What can we learn from this comparison? As spelled out in the subchapter before, Mark skips this poetic, wonder and mystery laden beginning of Marcion’s Gospel, although he retains the specific term, The Gospel (eujaggevlion). To remove, however, from this title Marcion’s connotation of an angelic message of an angel-like Christ who had been unknown before by any of the Old Testament prophets – he contrasts The Gospel straight after the headline with precisely a mixture of prophetic statements. These statements directly contradict Marcion’s claim that the prophets did not know of Jesus Christ, an element which we can also find in Matthew’s parallel quotation of Isa. 40:3 (‘A voice cries out,“In the wilderness clear a way for the Lord; construct in the desert a road for our God”’): ‘The voice of one shouting in the wilderness, “Prepare the way for the Lord, make his paths straight”’ (Matth. 3:3). But different from Matthew who has removed the Marcionite term ‘Gospel’ (eujaggevlion) entirely from his book opening, hence, also has no need to correct its interpretation, Mark who, indeed, does use this term gives it a special explanation:
1:1 The beginning of the gospel (= delightful message) of Jesus Christ, the Son of God. 1:2 As it is written in Isaiah the prophet, ‘Look, I am sending my angel ahead of you, who will prepare your way (Ex. 23:20; Mal. 3:1), 1:3 the voice of one shouting in the wilderness, ‘Prepare the way for the Lord, make his paths straight’ (Mark 1:1-2).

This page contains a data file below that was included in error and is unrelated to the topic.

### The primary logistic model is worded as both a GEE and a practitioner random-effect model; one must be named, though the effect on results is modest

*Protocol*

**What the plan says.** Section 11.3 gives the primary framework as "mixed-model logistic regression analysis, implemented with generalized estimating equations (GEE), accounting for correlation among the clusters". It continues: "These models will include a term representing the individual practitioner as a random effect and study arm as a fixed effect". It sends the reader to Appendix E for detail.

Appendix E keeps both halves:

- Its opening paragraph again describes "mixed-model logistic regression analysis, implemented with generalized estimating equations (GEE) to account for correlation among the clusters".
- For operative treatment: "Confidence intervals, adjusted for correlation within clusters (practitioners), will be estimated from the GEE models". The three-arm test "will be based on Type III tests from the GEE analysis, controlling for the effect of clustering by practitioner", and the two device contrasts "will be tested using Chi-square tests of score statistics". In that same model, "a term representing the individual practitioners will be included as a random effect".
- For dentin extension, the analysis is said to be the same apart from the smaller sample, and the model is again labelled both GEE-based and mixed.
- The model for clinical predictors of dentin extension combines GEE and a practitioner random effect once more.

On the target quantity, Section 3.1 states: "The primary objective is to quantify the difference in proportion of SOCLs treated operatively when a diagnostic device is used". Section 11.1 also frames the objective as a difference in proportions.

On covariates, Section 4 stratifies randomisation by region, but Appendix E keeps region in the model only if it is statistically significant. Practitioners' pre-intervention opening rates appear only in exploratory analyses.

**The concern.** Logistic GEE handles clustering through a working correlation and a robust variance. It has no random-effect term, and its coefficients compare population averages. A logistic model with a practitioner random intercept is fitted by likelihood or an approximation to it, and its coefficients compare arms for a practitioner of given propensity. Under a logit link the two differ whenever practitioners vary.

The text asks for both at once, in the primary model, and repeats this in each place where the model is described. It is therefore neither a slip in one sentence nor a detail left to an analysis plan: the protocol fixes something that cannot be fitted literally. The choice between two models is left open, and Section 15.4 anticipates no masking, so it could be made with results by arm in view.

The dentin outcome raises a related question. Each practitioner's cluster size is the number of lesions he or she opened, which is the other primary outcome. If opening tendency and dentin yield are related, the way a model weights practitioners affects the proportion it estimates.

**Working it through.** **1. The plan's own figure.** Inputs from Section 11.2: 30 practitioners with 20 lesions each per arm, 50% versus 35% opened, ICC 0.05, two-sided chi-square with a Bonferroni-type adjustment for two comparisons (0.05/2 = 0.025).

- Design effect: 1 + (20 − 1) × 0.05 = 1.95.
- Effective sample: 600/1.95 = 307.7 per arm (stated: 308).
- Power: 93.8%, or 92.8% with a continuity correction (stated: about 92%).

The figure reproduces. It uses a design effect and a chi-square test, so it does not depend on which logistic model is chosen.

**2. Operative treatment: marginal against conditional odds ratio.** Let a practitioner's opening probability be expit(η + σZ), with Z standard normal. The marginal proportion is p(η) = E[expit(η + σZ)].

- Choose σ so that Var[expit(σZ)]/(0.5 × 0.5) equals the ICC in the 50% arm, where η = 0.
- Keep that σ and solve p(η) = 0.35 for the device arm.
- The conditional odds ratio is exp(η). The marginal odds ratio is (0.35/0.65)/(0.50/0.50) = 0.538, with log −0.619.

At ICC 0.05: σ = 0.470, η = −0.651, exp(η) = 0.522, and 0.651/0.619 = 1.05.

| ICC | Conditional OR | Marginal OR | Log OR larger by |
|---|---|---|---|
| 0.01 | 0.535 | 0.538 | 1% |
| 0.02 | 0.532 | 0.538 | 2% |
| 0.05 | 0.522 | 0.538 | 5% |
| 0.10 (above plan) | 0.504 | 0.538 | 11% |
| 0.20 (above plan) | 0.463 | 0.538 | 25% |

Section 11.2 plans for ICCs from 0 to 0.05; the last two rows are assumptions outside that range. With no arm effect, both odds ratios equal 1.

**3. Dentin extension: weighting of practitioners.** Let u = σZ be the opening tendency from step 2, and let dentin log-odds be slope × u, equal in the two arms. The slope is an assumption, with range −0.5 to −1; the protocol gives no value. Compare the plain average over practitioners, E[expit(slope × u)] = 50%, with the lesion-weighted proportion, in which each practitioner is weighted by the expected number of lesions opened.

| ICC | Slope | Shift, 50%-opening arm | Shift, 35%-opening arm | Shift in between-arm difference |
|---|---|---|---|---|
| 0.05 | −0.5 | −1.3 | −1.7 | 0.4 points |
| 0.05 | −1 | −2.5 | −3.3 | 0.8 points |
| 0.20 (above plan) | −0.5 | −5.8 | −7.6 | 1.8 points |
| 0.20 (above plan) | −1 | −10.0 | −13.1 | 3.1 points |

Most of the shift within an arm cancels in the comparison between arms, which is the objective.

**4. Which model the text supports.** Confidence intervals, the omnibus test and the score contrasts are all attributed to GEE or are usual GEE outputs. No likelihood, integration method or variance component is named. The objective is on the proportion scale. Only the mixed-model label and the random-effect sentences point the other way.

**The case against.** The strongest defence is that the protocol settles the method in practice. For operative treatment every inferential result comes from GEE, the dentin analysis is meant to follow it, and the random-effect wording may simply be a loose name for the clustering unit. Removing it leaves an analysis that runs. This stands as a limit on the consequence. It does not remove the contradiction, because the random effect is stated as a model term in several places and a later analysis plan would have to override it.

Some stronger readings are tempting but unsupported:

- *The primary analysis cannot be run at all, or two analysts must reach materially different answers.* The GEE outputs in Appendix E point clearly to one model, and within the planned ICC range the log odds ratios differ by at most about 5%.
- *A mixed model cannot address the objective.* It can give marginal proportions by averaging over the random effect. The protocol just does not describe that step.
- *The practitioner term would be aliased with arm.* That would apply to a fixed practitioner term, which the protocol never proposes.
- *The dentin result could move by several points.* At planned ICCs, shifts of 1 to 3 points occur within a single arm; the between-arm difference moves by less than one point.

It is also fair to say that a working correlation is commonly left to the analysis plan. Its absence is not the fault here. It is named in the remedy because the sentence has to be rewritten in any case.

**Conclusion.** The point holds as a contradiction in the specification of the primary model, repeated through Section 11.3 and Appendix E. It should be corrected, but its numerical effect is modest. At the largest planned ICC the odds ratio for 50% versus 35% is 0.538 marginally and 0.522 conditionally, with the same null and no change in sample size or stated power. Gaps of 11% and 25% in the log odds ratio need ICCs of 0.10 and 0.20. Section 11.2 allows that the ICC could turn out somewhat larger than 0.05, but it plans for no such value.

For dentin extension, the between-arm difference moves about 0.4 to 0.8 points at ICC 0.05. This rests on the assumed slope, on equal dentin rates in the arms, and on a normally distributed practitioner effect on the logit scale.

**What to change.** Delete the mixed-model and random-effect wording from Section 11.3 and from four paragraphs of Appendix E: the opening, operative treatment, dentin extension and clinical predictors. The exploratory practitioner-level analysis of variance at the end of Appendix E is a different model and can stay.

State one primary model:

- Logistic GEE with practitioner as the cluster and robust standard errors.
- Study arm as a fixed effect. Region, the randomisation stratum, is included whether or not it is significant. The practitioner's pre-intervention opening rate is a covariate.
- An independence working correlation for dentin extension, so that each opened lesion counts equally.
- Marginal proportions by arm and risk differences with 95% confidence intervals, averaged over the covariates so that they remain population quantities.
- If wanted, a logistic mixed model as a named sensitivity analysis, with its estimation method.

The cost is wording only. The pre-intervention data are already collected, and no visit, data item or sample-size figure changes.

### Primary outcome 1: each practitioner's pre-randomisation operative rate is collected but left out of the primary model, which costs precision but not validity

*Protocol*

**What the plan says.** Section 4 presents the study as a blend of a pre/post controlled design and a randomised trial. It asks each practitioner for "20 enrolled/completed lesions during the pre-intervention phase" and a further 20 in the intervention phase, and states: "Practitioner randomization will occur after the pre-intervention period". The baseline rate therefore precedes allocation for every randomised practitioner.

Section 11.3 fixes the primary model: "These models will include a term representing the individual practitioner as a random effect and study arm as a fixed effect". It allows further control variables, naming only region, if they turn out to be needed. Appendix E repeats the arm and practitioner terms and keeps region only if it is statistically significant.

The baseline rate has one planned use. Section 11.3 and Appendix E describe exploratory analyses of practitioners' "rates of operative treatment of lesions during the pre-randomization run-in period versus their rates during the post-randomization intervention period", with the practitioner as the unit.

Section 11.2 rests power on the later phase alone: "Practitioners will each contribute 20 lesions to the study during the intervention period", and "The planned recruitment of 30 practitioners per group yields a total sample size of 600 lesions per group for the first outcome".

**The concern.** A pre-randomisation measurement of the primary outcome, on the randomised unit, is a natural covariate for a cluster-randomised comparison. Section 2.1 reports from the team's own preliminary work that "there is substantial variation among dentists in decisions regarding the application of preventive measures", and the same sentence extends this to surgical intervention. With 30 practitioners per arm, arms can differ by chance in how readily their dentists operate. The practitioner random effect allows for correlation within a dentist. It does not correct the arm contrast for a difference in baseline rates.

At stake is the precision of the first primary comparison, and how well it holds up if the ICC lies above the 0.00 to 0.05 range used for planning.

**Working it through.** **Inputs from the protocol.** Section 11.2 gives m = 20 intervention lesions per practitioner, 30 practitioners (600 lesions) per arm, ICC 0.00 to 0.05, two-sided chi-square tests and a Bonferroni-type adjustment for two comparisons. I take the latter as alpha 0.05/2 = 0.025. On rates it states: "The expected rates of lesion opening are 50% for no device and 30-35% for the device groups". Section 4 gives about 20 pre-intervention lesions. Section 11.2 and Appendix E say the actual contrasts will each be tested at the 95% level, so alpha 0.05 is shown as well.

Jesus Christ is qualified to be the ‘Son of God’, and the ‘beginning of the gospel’ is not a delightful message of Jesus Christ, but about him, as the next verse highlights. The prophet Isaiah knew already about Christ and he announced already that prior to the coming of Christ, a messanger would be send by God to ‘prepare’ his way, a ‘voice’ to announce the message about the future Christ. The ‘gospel’ has been re-termed from being a wonderful wonder by a wonderful messanger, an angelic Christ, to becoming a prophetically announced delightful message of John the Baptist about the arrival of Christ. A dependency of Marcion on Mark could illustrate why he could have used the term ‘Gospel’ for his own work (something he could not have found in Luke), but then, this would not explain, why authors up until Irenaeus were so sceptical in adopting this terminology for the words and deeds of Jesus Christ, but equally why Marcion would have used it at all, having read the specific prophetic notion in Mark. In contrast, Mark’s explicit combination of Old Testament references give an anti-Marcionite interpretation to the term ‘Gospel’. With the very first part of that mixed quote from, Exodus, Malachi and Isaiah, the author even connotes ideas that Marcion voiced, but did not relate to the Old Testament prophets, whereas it is Mark’s strategy – very similar to that deployed by Justin, Irenaeus and Tertullian – to counter-argue Marcion that those elements were already foretold by the prophets. In this case it is Malachi who predicted:
“I am about to send my messanger, who will clear the way before me. Indeed, the Lord you are seeking will suddenly come to his temple.